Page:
The spirit and resilience of Australian farmers is being tested right now in the midst of the tightening grip of widespread drought.
The ticker and skill on show from east to west has been matched by an equally big dose of good-natured larikin charity.
‘Parma for a Farmer’ raised its first dollar in Bendigo, with organiser Amanda Kinross saying the catchy idea came to her in bed. It was her response to the “appalling situation the farmers are in – it was playing on my mind,” Ms Kinross told The Project.
Over 900 pubs, clubs, and restaurants around the nation are now on board.
At least one dollar from every cheesy, gooey, crispy chicken parmigiana sold during August at each venue is being donated to ‘Buy a Bale’: an organisation providing practical, grassroots support to dry, stressed Aussie farming families.
As each ‘Parma for a Farmer’ dollar rolls in, it adds up:
- $20 buys a small bale of hay and helps transport it to the affected areas;
- $60 buys three $20 gift cards to help put food on the table;
- $100 buys a large bale of hay;
- $500 buys five large bales of hay;
- $1000 buys 10 large bales of hay;
- $5700 buys a single-trailer load of hay;
- $9500 buys a semi-trailer load of hay and transports it to an affected area.
ACT eateries involved include:
- The Dock on Kingston Foreshore;
- Shorty’s on Garema Place, Civic;
- Edgar’s Inn at the Ainslie Shops;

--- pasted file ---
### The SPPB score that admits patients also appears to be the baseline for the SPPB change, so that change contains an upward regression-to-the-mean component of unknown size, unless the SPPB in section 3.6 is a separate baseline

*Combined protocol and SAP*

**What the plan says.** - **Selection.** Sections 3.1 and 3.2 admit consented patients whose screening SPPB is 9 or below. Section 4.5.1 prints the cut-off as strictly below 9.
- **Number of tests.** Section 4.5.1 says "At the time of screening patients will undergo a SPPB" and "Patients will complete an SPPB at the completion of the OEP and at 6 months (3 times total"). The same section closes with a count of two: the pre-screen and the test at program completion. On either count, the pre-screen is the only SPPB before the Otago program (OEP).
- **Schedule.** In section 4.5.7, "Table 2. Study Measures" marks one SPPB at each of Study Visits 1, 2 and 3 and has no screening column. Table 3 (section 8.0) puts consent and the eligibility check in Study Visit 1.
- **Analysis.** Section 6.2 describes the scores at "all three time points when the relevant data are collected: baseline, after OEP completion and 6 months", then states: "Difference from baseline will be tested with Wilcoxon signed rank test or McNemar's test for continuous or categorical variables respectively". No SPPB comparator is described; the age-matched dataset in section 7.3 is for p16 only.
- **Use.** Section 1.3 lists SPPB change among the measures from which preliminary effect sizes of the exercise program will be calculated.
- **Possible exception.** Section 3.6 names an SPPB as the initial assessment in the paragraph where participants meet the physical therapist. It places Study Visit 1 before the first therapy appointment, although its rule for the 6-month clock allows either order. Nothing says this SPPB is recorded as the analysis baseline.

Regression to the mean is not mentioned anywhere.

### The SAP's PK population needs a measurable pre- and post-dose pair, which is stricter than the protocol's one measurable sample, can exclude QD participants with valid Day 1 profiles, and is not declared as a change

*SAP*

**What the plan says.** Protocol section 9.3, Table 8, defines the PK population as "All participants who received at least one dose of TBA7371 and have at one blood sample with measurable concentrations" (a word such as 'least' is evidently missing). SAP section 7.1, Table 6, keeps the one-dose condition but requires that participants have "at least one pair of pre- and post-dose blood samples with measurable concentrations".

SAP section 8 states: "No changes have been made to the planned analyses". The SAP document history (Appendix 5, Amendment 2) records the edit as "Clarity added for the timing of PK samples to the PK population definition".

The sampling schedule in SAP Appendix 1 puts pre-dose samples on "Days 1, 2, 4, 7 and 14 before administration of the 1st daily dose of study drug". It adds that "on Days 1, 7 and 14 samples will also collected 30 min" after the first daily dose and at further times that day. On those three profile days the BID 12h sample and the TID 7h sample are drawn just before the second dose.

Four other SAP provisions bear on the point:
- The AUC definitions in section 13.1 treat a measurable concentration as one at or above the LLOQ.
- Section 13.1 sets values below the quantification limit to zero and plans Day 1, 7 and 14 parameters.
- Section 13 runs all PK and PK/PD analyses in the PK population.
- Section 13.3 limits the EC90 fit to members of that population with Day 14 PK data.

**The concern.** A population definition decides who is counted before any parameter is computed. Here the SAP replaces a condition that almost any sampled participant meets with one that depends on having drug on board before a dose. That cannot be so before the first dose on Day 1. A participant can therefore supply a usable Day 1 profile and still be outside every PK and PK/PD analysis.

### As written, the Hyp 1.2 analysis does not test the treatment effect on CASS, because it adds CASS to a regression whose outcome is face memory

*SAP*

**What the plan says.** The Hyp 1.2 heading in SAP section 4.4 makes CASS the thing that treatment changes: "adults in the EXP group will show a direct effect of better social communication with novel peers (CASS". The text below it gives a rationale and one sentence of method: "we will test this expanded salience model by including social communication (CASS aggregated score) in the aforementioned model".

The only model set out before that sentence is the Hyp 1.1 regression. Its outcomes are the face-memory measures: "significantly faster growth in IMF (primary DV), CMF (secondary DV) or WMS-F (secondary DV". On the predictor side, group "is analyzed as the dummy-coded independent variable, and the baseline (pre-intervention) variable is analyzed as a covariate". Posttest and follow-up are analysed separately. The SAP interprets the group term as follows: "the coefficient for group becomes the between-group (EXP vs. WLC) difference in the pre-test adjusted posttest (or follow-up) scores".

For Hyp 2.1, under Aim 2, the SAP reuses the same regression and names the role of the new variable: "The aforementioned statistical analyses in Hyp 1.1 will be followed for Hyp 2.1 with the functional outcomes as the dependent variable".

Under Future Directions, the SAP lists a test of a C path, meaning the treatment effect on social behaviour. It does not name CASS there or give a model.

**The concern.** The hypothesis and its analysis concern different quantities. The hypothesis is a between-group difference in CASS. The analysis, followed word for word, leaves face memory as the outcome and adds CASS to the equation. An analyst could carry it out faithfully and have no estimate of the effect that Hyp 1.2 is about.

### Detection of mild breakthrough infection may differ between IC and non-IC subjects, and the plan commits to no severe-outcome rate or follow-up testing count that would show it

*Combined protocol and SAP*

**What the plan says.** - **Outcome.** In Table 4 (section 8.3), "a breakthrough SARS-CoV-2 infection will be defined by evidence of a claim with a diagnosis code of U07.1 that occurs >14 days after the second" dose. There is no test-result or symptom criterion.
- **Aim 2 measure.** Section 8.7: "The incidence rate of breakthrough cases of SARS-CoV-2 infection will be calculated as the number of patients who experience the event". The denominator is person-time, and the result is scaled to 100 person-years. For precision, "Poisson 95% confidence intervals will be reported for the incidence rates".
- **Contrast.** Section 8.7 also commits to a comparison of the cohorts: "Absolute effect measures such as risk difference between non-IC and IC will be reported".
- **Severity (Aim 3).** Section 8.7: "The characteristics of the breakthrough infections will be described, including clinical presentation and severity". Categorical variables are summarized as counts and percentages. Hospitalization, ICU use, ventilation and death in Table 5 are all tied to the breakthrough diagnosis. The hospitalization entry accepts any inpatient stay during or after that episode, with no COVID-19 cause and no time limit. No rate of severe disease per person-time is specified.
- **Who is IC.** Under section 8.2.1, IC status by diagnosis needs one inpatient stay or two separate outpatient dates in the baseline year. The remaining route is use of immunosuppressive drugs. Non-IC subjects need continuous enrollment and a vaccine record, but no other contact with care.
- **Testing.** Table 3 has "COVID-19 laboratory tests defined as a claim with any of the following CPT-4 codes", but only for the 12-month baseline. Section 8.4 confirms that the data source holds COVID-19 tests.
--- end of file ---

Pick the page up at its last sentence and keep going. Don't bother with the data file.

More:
- Eastlake Football Club on Oxley Street, Griffith;
- Public Manuka, on the corner of Flinders Way and Franklin Street;
- Hale + Mary on Tench Street, Kingston;
- Agostinis Italian Restaurant, Kingston;
- The Hellenic club, Canberra city;
- The George Harcourt Inn and Casey Jones Pub will be serving up chicken parmigiana for $40 on Thursday (16 and 23 August), ensuring the entire $40 will go to the campaign.
- Canberra Southern Cross Clubs – Woden, Tuggeranong and Jamison.
New locations are being registered every hour as the idea grows.
Friends, families, and workplaces are also organising ‘Parma Parties’ as another way of chipping in, and donations can be made at the Buy a Bale website.
Buy a Bale was born in June 2013, the thought bubble of Charles and Tracy Alder who had been reading about Queensland farmers left with no choice but to destroy their cattle.
Since the first hay drive in September 2013, the program has delivered over 160,000 bales of hay across four states, with donations totalling over $4.5 million.
This dynamic duo has grown the Buy a Bale campaign into a charity called Rural Aid, and expanded its reach and support not just to rural communities coping with natural disasters but communities in need of broader but always practical help, including Farm Army, the Gift of Music, Farmers R&R, and a counselling service.
If you are part of ‘Parma for a Farmer’ in the Canberra region and we haven’t mentioned you, please let us know so we can help spread the word and ‘Buy a Bale’.